- 26th April 2015
- Posted by: Seatons Solicitors
- Category: Articles, Family Law
A couple are planning to launch a legal challenge against the ban on members of the opposite sex entering into civil partnerships. The current laws, they believe, are discriminatory against heterosexual individuals and fail to offer a viable alternative to the ‘patriarchal’ system of marriage. Should this case eventually reach the court, it is believed to be the first attempt in the UK to make partnerships available to heterosexual couples.
Currently, under the Civil Partnership Act 2004, only same-sex couples are eligible for Civil Partnerships. The couple, who are filing a judicial review at the High Court in London, are aiming to extend this right to heterosexual couples, but such an action has been met with mixed opinions in the past; most notably in the House of Commons. The Prime Minister, David Cameron, for instance has been cautious of endorsing the issue, arguing that it could potentially undermine the institution of marriage.
Despite this however, a Private Members Bill was launched by the Member of Parliament for East Worthing and Shoreham, Tim Loughton, last year to remove the words ‘same sex’ from the 2004 act. Mr Loughton said: ‘The law needs to recognise that those people are in a legitimate relationship, they need to recognise that within the tax system and they need to give stability the children who are growing up in those relationships. This is not about undermining anything. This is about bringing stability to loving couples’.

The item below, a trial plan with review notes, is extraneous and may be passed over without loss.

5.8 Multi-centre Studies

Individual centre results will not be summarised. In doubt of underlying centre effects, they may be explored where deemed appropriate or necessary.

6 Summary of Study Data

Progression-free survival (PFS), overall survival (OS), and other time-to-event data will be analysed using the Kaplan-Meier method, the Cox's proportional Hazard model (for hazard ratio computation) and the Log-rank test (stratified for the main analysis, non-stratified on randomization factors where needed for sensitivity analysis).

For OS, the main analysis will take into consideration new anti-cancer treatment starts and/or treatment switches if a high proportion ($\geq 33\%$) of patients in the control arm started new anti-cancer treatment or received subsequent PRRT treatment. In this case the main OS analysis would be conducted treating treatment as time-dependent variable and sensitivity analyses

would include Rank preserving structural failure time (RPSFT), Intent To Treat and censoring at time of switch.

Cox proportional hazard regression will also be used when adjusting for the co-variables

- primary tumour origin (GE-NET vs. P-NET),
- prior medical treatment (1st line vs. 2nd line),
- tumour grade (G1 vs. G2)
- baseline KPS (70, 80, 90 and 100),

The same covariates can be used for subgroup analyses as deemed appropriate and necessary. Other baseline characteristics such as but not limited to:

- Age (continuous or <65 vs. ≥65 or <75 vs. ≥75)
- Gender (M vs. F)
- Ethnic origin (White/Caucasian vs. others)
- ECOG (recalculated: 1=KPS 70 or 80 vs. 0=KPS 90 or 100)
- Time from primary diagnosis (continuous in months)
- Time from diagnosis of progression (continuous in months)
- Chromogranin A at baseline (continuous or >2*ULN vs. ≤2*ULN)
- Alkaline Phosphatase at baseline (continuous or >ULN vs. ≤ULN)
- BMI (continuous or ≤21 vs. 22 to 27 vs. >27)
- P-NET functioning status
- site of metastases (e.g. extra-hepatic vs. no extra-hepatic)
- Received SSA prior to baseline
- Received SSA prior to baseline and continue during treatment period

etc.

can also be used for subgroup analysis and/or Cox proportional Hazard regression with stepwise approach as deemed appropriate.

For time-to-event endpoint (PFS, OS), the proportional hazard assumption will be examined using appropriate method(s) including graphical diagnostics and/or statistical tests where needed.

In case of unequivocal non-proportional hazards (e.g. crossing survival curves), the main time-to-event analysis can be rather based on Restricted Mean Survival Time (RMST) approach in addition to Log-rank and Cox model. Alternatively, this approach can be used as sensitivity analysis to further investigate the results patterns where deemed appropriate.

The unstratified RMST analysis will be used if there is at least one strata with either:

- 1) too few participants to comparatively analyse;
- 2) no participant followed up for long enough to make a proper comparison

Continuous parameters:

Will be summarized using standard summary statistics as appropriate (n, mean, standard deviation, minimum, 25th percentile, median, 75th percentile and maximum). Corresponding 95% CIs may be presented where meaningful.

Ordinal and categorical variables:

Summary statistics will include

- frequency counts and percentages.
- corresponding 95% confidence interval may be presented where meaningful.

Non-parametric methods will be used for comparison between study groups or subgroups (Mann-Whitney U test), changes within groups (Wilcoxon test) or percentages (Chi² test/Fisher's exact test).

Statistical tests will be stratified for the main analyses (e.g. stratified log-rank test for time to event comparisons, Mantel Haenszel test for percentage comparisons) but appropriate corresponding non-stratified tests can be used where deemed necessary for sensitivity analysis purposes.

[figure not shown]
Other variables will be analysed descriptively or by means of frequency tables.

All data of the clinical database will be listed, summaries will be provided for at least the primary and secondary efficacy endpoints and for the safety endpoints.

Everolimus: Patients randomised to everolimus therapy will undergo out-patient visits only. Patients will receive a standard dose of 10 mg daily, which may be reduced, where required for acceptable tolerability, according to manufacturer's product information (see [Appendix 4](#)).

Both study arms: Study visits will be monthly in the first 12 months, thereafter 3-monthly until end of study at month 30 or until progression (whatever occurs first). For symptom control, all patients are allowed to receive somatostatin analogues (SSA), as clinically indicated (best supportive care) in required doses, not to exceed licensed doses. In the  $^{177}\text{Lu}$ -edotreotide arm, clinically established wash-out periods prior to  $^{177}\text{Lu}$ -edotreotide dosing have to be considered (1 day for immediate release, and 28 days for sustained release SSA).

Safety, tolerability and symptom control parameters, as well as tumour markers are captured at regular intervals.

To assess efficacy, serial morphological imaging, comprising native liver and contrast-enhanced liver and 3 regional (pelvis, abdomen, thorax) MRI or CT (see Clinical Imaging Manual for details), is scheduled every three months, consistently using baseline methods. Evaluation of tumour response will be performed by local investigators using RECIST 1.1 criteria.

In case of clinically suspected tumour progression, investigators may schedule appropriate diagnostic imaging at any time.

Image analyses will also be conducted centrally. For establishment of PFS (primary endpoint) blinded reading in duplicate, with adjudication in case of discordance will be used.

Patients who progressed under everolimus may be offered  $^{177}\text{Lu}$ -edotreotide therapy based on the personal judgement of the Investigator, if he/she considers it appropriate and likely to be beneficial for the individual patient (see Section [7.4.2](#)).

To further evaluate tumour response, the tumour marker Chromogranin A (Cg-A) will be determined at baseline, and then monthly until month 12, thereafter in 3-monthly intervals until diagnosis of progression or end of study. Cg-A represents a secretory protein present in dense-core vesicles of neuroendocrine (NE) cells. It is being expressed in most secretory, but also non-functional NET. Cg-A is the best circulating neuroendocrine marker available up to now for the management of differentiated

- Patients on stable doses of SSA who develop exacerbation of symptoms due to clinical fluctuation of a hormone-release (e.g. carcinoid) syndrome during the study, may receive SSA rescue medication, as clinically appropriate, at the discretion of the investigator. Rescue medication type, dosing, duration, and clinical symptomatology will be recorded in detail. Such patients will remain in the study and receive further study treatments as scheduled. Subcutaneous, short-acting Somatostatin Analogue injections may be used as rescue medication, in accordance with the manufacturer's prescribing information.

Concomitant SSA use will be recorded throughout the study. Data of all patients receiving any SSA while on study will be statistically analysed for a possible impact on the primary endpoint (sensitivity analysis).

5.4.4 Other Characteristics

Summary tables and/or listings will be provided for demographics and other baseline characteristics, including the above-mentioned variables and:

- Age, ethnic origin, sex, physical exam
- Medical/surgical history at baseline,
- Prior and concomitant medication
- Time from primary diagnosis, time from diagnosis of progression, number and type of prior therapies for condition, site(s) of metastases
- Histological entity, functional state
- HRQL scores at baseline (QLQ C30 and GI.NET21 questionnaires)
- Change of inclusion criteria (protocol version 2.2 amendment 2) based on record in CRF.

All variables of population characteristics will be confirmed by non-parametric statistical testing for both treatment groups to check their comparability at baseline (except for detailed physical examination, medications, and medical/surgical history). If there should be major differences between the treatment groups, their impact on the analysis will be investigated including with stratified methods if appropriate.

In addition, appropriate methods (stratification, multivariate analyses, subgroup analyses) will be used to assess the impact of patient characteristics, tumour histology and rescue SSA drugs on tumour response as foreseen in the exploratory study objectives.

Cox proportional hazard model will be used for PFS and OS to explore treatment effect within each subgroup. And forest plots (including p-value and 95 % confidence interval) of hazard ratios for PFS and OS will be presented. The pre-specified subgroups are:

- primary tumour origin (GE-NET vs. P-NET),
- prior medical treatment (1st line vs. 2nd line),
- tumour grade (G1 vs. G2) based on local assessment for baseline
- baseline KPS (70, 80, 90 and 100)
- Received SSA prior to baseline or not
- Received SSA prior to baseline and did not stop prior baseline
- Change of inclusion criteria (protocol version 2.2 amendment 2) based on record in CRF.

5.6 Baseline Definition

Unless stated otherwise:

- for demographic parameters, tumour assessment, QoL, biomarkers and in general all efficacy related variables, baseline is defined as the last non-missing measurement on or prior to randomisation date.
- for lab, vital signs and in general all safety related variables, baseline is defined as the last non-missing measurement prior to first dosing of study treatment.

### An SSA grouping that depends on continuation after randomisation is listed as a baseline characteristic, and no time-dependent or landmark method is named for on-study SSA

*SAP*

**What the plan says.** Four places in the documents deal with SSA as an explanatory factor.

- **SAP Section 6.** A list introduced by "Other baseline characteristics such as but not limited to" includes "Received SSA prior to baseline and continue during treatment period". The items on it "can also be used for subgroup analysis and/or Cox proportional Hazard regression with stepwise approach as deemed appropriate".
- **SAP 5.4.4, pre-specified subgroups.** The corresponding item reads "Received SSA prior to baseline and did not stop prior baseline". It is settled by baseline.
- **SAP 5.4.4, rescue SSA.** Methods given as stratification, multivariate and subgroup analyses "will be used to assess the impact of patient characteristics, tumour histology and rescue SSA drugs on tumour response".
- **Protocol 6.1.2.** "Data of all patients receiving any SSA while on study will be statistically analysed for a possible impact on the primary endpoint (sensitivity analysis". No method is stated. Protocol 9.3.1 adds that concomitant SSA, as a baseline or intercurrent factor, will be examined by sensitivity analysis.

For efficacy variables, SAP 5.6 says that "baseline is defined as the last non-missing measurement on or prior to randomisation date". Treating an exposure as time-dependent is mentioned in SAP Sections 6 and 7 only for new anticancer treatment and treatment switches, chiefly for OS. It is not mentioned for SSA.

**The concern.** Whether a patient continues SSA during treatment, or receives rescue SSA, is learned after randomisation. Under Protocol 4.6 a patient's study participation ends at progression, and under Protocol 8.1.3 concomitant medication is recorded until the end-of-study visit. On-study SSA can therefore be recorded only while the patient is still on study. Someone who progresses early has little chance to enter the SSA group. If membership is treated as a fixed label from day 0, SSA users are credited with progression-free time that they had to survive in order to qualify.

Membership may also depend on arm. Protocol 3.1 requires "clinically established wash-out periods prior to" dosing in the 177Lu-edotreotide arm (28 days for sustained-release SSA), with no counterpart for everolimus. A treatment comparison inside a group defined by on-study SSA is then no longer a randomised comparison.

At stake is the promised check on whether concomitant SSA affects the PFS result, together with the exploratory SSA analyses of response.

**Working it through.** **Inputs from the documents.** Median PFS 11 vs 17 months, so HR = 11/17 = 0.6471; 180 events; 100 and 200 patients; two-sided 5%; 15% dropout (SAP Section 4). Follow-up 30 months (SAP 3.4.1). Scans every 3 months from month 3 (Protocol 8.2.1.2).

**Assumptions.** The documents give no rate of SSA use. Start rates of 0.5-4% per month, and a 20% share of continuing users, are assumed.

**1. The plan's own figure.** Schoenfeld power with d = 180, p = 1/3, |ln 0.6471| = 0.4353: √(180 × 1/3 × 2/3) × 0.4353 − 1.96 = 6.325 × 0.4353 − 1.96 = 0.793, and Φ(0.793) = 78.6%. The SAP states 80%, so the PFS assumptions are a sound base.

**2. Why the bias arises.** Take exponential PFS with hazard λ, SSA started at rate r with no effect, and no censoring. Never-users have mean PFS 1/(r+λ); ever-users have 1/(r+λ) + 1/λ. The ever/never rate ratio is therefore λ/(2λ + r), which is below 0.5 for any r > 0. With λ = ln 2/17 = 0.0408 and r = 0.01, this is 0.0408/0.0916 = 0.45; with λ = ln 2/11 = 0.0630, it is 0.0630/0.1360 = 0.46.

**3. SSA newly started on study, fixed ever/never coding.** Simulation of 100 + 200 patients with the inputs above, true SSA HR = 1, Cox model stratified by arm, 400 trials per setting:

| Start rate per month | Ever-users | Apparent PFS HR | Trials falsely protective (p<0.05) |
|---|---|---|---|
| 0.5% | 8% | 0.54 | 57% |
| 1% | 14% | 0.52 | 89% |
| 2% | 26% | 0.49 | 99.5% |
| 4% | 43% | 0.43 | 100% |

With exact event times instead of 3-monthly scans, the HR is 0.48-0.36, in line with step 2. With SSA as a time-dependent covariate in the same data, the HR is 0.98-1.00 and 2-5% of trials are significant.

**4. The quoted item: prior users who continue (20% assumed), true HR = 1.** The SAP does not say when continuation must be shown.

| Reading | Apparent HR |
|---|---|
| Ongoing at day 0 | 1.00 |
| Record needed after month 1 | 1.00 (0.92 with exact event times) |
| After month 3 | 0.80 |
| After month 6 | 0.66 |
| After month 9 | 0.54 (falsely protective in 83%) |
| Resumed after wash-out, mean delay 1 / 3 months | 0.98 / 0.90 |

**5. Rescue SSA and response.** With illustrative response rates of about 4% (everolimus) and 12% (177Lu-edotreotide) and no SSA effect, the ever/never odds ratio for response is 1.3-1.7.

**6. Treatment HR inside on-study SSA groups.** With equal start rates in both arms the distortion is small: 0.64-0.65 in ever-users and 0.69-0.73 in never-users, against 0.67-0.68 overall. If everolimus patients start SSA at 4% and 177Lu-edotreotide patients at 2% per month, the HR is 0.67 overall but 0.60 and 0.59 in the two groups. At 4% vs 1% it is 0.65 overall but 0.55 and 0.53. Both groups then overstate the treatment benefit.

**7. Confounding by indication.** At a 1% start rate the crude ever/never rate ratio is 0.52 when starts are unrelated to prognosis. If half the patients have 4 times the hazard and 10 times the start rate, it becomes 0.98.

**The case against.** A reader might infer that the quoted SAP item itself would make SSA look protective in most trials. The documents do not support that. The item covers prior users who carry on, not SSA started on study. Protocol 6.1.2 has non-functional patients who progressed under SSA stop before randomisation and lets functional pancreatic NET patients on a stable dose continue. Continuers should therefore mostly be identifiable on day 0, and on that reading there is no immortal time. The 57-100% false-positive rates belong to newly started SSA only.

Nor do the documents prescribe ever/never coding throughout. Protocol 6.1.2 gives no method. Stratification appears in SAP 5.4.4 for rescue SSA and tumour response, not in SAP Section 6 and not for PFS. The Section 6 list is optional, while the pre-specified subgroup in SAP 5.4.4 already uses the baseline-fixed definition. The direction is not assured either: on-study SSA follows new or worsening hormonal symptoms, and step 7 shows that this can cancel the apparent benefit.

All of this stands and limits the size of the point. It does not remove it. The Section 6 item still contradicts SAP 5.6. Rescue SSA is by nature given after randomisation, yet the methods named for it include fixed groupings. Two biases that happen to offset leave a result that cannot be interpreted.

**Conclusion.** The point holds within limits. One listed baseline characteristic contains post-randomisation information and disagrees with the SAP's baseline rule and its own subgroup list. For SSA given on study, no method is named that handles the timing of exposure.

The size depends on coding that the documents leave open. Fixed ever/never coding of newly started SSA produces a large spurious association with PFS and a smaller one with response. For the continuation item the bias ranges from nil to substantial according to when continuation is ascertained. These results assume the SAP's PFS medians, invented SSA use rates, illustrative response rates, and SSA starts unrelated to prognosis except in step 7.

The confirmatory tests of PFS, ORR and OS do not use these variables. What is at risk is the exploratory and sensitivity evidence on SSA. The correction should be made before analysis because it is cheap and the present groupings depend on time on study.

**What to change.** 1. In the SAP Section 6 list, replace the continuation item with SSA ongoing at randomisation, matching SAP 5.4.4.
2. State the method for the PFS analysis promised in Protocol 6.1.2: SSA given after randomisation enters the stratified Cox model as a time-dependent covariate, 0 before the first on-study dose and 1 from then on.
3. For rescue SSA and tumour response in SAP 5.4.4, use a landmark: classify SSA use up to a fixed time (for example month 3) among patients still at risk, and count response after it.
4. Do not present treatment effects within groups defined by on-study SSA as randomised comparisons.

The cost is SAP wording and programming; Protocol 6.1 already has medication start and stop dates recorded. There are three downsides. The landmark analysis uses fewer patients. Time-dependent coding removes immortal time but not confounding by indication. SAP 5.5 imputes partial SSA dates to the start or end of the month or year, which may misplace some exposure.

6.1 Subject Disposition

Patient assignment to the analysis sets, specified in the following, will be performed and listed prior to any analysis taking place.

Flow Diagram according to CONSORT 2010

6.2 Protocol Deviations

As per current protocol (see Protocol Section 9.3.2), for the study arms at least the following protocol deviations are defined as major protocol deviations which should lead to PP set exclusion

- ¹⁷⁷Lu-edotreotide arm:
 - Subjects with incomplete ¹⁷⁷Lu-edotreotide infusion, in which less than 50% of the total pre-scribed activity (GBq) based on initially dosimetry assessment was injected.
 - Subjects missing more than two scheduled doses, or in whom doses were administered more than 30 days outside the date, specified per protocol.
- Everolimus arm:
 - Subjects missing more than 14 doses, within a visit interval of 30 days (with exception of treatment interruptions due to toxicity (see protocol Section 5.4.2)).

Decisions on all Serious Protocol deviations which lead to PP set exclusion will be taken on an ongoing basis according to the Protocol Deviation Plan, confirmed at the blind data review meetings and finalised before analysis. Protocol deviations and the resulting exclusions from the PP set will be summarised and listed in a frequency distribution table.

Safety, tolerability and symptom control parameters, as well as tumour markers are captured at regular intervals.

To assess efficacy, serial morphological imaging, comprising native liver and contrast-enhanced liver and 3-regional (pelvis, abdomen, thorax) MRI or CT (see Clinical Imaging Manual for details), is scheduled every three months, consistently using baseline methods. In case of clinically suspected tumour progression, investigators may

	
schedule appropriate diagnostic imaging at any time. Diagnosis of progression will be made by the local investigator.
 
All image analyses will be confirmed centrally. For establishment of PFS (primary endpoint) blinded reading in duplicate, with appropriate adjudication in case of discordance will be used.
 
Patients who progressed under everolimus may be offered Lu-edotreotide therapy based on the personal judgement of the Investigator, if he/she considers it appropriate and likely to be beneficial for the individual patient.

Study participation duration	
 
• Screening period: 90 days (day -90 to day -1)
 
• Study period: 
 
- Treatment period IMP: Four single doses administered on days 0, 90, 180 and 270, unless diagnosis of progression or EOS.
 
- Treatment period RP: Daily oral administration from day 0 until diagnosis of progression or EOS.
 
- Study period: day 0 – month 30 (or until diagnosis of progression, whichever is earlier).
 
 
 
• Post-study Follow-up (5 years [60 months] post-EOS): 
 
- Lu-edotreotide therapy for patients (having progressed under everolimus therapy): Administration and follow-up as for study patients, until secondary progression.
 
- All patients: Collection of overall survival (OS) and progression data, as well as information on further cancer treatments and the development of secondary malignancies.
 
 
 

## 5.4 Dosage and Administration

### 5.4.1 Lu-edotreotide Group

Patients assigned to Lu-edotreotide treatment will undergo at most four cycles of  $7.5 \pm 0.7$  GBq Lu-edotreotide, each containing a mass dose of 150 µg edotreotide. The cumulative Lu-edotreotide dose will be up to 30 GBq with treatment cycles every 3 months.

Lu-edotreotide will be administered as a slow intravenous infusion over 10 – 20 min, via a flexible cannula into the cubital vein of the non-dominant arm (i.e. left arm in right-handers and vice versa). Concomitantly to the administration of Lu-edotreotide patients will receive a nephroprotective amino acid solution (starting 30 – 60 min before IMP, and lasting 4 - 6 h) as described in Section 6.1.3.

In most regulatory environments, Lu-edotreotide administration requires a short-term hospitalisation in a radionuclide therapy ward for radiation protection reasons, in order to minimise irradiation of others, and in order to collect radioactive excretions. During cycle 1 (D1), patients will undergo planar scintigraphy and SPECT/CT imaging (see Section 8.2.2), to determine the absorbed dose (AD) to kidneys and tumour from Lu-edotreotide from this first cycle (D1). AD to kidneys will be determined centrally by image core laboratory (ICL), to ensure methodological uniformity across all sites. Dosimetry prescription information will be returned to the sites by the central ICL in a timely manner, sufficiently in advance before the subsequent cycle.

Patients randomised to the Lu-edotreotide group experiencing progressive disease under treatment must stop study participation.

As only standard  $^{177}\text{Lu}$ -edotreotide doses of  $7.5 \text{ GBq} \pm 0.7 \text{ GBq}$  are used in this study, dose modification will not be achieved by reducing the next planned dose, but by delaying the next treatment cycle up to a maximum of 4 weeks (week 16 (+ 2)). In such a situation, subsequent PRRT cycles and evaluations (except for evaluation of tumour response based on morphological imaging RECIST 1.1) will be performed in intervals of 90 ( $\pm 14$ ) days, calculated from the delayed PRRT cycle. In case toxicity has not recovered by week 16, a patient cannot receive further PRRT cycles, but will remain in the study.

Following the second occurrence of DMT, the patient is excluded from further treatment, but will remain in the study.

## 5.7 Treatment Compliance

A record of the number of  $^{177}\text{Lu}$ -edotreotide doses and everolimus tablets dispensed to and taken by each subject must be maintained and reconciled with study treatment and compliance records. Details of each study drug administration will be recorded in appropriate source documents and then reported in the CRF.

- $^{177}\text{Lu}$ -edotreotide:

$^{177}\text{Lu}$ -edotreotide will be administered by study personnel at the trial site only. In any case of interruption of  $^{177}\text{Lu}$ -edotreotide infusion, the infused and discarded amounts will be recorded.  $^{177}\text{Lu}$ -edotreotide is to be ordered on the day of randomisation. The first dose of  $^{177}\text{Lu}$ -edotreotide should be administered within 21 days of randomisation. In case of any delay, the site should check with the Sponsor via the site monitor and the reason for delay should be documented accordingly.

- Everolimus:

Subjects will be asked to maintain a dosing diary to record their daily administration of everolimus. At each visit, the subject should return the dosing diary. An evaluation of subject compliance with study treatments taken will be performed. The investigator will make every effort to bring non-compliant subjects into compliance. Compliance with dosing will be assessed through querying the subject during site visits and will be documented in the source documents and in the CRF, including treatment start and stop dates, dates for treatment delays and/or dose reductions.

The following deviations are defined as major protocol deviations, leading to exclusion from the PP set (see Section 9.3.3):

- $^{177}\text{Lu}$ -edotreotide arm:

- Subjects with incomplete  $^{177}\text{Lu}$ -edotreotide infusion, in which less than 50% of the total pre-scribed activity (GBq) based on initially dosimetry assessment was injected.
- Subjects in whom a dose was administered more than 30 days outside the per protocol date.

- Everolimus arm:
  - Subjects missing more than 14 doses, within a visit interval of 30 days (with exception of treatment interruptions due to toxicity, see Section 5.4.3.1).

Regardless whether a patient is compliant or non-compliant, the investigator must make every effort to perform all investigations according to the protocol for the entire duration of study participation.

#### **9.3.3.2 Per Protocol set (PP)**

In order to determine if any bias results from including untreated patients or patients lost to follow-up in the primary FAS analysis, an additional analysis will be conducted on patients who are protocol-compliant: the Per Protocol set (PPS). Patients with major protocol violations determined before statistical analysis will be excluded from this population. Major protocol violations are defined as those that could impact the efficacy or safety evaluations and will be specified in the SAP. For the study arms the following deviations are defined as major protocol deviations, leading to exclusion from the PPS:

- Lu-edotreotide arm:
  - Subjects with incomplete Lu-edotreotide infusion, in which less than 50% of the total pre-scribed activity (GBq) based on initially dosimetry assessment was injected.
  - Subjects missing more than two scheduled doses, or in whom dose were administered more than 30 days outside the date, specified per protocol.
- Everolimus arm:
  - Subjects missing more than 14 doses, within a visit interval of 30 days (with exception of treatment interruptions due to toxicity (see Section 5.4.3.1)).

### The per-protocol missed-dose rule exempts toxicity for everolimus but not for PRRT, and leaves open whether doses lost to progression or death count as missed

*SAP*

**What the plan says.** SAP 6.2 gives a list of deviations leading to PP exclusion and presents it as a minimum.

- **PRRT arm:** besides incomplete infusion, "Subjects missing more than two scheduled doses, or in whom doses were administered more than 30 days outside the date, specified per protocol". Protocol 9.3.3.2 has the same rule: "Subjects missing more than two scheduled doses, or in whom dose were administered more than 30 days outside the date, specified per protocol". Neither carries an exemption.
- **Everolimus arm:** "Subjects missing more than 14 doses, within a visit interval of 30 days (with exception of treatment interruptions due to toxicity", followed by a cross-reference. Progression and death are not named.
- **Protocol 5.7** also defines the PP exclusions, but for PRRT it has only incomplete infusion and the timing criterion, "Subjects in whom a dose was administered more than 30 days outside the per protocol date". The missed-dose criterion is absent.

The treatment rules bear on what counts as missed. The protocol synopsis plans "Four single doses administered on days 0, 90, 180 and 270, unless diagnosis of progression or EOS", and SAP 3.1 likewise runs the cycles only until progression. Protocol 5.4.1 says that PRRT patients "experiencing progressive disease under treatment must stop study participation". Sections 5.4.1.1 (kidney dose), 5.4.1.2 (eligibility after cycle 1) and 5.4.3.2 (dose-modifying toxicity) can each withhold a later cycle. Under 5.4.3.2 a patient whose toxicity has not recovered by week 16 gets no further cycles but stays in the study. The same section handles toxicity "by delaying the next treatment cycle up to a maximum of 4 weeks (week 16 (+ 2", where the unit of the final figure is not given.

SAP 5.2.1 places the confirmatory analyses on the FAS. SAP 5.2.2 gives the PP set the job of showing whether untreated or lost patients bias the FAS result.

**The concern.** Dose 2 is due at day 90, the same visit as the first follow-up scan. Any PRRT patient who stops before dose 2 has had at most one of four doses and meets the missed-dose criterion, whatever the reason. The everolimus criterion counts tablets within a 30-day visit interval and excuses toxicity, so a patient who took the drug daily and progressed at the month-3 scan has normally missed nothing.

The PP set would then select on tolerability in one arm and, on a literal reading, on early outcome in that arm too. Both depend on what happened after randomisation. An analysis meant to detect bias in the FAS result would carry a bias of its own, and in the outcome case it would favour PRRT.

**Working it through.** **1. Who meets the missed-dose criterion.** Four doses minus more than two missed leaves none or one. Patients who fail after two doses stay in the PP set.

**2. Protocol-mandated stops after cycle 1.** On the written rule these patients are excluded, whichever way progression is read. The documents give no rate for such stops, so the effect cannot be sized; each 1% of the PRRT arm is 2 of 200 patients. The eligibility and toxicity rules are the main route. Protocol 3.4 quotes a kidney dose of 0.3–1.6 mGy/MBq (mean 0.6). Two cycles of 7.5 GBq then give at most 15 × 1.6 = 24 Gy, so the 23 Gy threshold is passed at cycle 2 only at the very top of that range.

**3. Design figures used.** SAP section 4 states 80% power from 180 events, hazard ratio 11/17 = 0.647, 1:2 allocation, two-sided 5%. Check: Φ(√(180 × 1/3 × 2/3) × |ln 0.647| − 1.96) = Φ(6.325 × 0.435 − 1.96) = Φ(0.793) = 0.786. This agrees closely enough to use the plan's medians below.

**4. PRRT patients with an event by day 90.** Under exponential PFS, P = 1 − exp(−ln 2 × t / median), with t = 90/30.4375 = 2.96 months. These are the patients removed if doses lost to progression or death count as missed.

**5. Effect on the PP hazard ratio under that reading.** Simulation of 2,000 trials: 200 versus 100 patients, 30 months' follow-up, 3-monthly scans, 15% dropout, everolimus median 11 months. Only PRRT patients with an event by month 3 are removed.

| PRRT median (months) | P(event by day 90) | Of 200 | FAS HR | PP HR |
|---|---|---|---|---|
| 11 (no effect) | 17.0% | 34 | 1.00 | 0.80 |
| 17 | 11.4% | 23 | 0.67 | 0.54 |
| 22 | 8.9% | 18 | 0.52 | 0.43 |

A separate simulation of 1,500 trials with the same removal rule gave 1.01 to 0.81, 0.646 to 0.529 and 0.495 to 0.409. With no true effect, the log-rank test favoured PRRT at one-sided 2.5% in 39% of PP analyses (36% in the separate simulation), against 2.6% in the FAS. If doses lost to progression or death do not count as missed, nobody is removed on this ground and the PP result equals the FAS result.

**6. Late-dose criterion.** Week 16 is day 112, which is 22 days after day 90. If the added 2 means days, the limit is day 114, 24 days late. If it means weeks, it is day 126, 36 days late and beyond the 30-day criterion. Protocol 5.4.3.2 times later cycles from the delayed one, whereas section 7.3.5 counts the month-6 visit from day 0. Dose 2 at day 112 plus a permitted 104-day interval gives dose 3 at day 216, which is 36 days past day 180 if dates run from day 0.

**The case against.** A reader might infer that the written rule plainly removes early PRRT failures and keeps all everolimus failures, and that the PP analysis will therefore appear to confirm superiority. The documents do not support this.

Universal access to civil partnerships is not a new idea however, and is in fact already in operation in other countries. The Netherlands, for example, established the ‘registered partnership’ law in 1998, giving both same-sex and opposite-sex couples the right to enter into a civil partnership.
Regardless of the outcome however, the Judicial Review represents an inevitable legal collision that has been pending for some time. The Civil Partnership Act, which is restricted for same-sex couples, and the Equality Act, which prevents public institutions discriminating on the grounds of sex, are evidently incompatible in their current states and a ruling is required to harmonise these two conflicting areas of law.
If you have any questions regarding civil partnerships or marriage, feel free to give us a call on 01536 276300. Our team of highly trained, legal professionals have a wealth of experience in family law and provide clear, easy to understand legal advice at low sensible fees.